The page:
Caring for a loved one suffering with dementia is an incredibly complex journey both both the carer and the loved one – emotionally, socially, and logistically. Navigating both an irreversibly changed relationship and the often-inadequate supports for both caregivers and those they care for can be overwhelming.
For Sheridan Rondeau, caring for her late husband, who had Alzheimer’s disease, was an unexpectedly deep journey into their love and herself. She captures it all in Dear Braveheart: A Caregiver’s Loving Journey Through Alzheimer’s Dementia (Crossfield Publishing).
Her account is both unflinching and yet flecked with beautiful moments of hope, connection, and even humour, showing the grit and strength of mind that kept her fighting for her husband for years.
We're speaking with her today about Dear Braveheart as part of our My Story interview series where we chat with acclaimed memoir writers. She tells us about the realization that she could create the very resource she wished she had had while her husband was alive and discusses the competing desires to write fearlessly and to still protect her and her husband's privacy.
How did your memoir project first start? Why was this the right time to tell your story?
In the early stages of my husband's journey coping with Alzheimer's disease I retreated to my computer at night while he was sleeping and wrote blogs and letters to him. All unpublished – just getting the day's toils and frustrations off my chest. At a Muskoka Authors Association workshop, on the subject of memoir, the instructor said that "a memoir is a slice of life". As the Alzheimer's journey progressed and my husband and I learned coping skills, I thought it would be helpful to accumulate what I/we had learned. After his death in 2014 I felt an urgent need to help others, the uncharted route we had travelled never felt insurmountable, but I surely could have used a resource guide along the way.
Is there a question that was central to this project? And if so, did you know the question when you started writing or did it emerge from the process?
"How can I possibly do this?" was the question. Most travellers have a roadmap to follow. Caring for a loved one with a terminal diagnosis is a job for which nobody has a resume to qualify their capabilities. Over the five years I learned something every day, thus eventually coming up with stories and suggestions I felt would be helpful to others.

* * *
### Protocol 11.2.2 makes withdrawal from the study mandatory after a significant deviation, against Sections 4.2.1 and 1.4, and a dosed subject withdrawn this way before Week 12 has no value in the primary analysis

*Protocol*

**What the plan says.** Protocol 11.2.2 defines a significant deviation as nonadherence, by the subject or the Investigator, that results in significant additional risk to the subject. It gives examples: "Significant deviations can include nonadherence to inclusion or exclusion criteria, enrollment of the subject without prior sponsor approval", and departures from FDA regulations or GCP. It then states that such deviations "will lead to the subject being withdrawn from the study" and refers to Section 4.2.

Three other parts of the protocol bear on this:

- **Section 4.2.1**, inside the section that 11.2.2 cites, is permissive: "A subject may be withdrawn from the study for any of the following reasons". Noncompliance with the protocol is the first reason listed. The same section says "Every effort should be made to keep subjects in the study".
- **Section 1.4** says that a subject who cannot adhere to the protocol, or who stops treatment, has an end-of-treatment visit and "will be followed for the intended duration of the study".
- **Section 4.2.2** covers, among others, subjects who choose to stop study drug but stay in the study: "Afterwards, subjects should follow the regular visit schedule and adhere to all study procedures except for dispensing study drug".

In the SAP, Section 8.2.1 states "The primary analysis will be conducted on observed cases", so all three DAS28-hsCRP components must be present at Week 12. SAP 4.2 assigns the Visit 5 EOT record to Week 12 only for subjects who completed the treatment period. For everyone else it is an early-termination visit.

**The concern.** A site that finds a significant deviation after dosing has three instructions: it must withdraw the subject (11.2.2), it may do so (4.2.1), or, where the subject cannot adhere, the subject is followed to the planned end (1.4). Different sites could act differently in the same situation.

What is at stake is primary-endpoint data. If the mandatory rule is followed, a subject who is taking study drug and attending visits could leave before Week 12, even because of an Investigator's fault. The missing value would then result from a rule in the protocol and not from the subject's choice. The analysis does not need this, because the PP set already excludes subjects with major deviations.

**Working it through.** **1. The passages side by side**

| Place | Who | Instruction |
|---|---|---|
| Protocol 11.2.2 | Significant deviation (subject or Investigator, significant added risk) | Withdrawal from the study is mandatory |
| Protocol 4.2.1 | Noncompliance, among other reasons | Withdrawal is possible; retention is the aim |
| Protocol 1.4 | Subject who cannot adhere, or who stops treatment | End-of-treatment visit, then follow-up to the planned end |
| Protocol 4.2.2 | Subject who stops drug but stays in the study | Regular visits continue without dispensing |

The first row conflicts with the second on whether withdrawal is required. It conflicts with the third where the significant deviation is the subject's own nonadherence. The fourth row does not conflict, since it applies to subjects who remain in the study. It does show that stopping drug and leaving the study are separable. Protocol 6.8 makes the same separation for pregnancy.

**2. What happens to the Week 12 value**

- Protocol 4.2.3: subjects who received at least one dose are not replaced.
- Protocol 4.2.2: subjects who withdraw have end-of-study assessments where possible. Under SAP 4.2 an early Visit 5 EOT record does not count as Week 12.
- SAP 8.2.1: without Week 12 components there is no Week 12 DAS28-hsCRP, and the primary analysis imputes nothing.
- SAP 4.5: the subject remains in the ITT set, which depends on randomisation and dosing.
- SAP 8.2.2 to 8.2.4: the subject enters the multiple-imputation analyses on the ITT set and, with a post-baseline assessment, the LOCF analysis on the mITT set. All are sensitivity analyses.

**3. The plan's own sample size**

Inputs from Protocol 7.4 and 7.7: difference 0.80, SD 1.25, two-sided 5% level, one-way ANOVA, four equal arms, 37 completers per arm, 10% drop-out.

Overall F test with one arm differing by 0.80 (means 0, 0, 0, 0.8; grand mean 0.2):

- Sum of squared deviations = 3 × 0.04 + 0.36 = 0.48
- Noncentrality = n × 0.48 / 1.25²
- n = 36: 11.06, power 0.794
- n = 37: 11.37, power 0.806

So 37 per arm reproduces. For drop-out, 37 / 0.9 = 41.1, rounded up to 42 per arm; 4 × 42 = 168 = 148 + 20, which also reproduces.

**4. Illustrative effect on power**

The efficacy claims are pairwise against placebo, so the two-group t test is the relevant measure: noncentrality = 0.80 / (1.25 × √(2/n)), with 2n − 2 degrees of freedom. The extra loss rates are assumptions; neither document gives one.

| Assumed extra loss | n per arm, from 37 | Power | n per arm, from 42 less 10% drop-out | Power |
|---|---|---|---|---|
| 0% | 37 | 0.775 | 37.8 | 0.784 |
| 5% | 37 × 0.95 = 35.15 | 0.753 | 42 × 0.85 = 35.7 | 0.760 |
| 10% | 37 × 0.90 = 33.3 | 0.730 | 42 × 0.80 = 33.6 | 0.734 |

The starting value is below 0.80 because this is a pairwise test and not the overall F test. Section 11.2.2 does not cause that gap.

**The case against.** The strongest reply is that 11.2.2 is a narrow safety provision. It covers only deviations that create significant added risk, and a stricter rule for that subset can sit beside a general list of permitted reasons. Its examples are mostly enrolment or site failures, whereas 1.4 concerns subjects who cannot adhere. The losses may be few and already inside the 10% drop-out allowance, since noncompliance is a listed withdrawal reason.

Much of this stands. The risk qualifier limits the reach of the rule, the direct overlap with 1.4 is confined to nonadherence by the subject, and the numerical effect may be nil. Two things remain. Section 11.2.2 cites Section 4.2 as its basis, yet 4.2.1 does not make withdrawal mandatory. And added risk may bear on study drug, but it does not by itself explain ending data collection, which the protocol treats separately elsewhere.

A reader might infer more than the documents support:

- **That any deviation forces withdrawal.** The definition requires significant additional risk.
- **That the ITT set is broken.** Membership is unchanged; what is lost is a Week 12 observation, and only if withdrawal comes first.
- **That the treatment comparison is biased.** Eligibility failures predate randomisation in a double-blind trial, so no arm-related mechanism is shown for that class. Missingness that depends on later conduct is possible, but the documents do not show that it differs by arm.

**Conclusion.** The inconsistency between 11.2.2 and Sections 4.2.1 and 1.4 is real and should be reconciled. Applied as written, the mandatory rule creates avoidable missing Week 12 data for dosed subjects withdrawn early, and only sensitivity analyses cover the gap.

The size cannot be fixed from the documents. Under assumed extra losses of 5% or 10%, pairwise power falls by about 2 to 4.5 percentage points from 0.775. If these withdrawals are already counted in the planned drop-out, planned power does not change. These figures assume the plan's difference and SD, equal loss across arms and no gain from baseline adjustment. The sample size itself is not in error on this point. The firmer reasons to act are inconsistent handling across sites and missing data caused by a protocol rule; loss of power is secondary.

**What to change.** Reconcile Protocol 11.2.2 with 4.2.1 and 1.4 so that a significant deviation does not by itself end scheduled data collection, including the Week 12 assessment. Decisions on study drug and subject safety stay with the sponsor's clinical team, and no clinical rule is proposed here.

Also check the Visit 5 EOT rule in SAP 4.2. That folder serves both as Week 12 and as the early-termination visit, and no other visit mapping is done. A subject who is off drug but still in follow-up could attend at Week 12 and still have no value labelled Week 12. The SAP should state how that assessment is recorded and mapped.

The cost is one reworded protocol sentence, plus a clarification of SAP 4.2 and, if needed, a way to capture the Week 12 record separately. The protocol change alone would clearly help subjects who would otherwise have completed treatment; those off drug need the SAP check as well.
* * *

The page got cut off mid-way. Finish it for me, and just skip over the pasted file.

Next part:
Did your memoir change significantly from when you first started working on it to the final version? Was there anything that surprised you about the process?
Your CanLit News
Subscribe to Open Book’s newsletter to get local book events, literary content, writing tips, and more in your inbox
My first effort was to collect the segments (visualize a crocheted granny square) together in some semblance of order. First Draft was written in third person. An esteemed editor at Random House emphasized at a "pitch session" that it was my story so "tell it as me." This was impactful - initially I wanted to protect my husband's privacy and dignity, as well as sidestepping recriminations from his family. This surprised me. The newer versions were more powerful to read and I was able to fearlessly include deeply personal experiences first-hand.
What do you need in order to write – in terms of space, food, rituals, writing instruments?
A notepad at my bedside to capture ideas in the night/quiet time to think about the notes made/putting intentions into context (a quasi plan)/a window with a view/no electronic devices enabled.
Did you use any materials, documents, interviews, or other research that became part of the writing process?
The Alzheimer Society Learning Series was ongoing education, from Early Stages to End of Life. Fellow attendees at the monthly Alzheimer Support Group meetings over 4 years shared their coping skills, I attended a Fundaments of Hospice Care course. From the beginning I discounted medical books, online scientifics, and clinical memoirs as too impersonal and too difficult to relate to.
Did you experience any anxiety about making a part of yourself public in this way? If so, how did you or do you cope with the vulnerability of publishing a memoir?
I struggled with expressing my honest fears of "how to, what ifs" and being vulnerable when I always appear strong and capable. The details of my husband's increasing dependence and keeping him feeling vital when incontinence and overwhelming frustration on his part were everyday. Whether to appear casual in dismissing his behaviours or acknowledging the actuality to others. Being misunderstood as "managing him" instead of enabling him. Sharing the indecencies of incontinence with matter-of-fact details tinged with humour. Being always respectful and at the same time protective when uninformed bystanders were too ready to cut ties with him (family and friends).
One of the most difficult steps was to show my own insecurities with honesty – desiring only to encourage others. Caregivers are all in the same boat, up the proverbial creek without a paddle.
Now retired, Sheridan Rondeau lives in Bracebridge, Ontario, where she is a member of the Muskoka Authors Association and Baysville Writers’ Circle. She enjoys public speaking and has hosted several Tall Pines Tales author events in Muskoka and Haliburton. Dear Braveheart is her first book.